Not all of the produced plants could be used for tree plantation, however, as people in Vuswagha, Ngitse, Burusi, Kitolu and Kyondo Mowa also require the trees as support structures for passion fruit plants. Four seedbeds, each with a capacity to hold 10,000 plants, were prepared in the latter 4 villages with funds provided by Berggorilla & Regenwald Direkthilfe for two seasons. These 80,000 plants will permit the conservation (i.e. non-cutting) of about 80-100 ha of plantation and allow the target households to generate more income. Over 200 people are participating in a passion fruit cultivation project, having planted the seedlings in their reforestation plots. Those people who received passion fruit plants in 2011 and 2012 now earn about 240 USD per month (information by Jean Claude Kyungu). We hope that this project will continue to contribute to the well-being of the population and also to the conservation of the Mt. Tshiaberimu gorillas, as the project itself constitutes a powerful sensitization.
The strategy for distributing the plants to the resident communities has followed that utilized by the school tree nurseries: the children are sensitized at school and they, in turn, sensitize their parents. At the same time, information is disseminated in the churches after worship and in health centres.
Berggorilla & Regenwald Direkthilfe is not the only organisation working at Mt. Tshiaberimu. For 15 years, permanent staff of the Gorilla Organization has also been based there. Unfortunately this organisation started to leave in December 2014 and will pull out completely at the end of December 2015. While GO worked at Mt. Tshiaberimu, the monitoring of the gorillas was assured. The track leading to Mt. Tshiaberimu was regularly maintained and sensitization sessions were carried out with the local population, in addition to other forms of support such as a project to grow passion fruit plants and potatoes, and one for apiculture. GO issued warnings when there were cases of disease among the gorillas, which meant that vets were able to be brought in to treat them.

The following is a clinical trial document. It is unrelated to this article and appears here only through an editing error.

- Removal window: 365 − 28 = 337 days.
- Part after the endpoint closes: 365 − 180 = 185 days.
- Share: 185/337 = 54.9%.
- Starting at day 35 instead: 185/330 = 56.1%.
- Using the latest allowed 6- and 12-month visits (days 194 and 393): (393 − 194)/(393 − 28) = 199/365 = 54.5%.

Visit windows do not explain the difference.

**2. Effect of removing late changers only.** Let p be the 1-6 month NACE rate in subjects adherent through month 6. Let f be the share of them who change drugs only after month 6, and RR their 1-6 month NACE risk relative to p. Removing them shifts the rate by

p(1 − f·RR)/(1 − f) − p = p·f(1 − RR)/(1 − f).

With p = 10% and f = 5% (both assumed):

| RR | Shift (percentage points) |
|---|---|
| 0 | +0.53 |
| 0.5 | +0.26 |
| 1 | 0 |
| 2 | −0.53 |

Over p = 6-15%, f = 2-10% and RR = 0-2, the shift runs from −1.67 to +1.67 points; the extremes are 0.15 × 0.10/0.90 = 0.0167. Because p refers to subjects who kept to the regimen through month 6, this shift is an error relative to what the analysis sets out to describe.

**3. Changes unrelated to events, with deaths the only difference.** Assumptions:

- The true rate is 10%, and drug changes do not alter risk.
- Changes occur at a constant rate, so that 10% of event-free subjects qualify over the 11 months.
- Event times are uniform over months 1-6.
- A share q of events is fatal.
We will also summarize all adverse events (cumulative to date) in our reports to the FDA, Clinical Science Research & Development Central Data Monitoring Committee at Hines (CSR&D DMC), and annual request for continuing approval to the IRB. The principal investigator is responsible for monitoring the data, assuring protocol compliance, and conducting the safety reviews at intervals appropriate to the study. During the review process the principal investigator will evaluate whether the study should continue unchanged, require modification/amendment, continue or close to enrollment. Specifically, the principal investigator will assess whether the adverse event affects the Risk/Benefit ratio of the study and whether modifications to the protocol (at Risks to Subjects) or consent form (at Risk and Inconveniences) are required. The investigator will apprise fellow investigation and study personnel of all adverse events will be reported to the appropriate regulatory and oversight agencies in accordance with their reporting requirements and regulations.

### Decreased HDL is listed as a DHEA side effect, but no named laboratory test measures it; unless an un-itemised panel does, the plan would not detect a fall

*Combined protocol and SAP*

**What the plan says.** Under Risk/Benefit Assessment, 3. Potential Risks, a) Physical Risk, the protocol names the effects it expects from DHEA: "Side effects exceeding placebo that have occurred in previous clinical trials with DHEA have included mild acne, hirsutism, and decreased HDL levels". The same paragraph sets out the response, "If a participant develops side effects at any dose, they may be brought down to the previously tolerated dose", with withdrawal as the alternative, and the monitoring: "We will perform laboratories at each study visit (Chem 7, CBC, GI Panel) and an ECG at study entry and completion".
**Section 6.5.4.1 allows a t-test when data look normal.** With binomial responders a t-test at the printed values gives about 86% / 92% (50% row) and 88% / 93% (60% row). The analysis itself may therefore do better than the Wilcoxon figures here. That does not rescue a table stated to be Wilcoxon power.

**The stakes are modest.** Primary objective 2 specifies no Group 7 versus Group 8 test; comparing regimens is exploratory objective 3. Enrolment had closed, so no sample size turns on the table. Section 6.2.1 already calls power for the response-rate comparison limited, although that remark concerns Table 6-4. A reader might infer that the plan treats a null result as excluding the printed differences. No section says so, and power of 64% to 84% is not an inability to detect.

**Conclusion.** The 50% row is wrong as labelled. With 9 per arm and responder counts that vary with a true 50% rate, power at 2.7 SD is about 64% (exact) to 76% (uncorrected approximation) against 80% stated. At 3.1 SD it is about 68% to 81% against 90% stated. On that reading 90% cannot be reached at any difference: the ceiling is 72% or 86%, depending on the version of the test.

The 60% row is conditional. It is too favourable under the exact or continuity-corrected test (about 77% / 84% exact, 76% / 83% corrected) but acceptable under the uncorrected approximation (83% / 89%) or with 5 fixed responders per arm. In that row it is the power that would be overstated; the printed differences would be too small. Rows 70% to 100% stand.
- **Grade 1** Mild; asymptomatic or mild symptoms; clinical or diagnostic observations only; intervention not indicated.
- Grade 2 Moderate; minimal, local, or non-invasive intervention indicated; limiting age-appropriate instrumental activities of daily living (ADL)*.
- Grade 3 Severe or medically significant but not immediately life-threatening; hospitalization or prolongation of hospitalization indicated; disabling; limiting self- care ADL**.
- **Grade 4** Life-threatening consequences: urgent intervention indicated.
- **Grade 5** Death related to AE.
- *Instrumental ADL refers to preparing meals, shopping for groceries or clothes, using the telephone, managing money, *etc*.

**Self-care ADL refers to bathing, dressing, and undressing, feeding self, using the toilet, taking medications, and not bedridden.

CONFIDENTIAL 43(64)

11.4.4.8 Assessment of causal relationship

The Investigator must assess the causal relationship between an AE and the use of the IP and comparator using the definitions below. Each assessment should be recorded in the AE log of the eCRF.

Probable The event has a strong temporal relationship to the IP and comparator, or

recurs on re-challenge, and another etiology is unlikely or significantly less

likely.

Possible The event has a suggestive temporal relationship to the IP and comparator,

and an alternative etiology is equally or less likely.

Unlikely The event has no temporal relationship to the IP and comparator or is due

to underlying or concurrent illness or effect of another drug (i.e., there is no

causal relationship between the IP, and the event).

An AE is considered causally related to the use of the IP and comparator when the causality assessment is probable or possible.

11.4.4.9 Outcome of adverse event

What Future Do the Gorillas of Mt. Tshiaberimu Have?
As demonstrated, Mt. Tshiaberimu has received various forms of support: infrastructure has been built, capacity has been developed, and the population has received support. However, the survival of the Mt. Tshiaberimu gorillas still poses a challenge. In view of the current constraints, the question remains as to whether the gorillas can survive in the long-term.
Firstly, the Mt. Tshiaberimu gorillas number only 6 individuals, travelling in two groups. The Katsavara group has 2 male gorillas, one female and a baby. The Kipura group includes only 2 males. The only female on Mt. Tshiaberimu is already quite old and it would be difficult for her to maintain a pregnancy. As there is a lack of females, the risk that the Mt. Tshiaberimu gorillas will disappear is very real. The threat from traffickers is low as there are no young gorillas that traffickers would be interested in.
Secondly, at some point, an armed group called Maï Maï had claimed the area. The salient message here is that if the gorillas were killed, there would no longer be any point in conserving Mt. Tshiaberimu, the ICCN would not have sufficient reason to base staff in this area, and the local population could recover it for agriculture. Without strong advocacy and a strong presence on the ground, the risk that the gorillas will disappear is increasing and imminent.
The big questions that need to be answered, if we do not want to watch helplessly as the Mt. Tshiaberimu gorillas disappear forever, are as follows:
- What do we need to do to prevent this from happening?
- Would it be possible to find females elsewhere and relocate them to Mt. Tshiaberimu?
- Should Mt. Tshiaberimu be left without support from partner organisations?
With this article, I ask all friends of the gorillas to think about these questions.
Claude Sikubwabo Kiyengo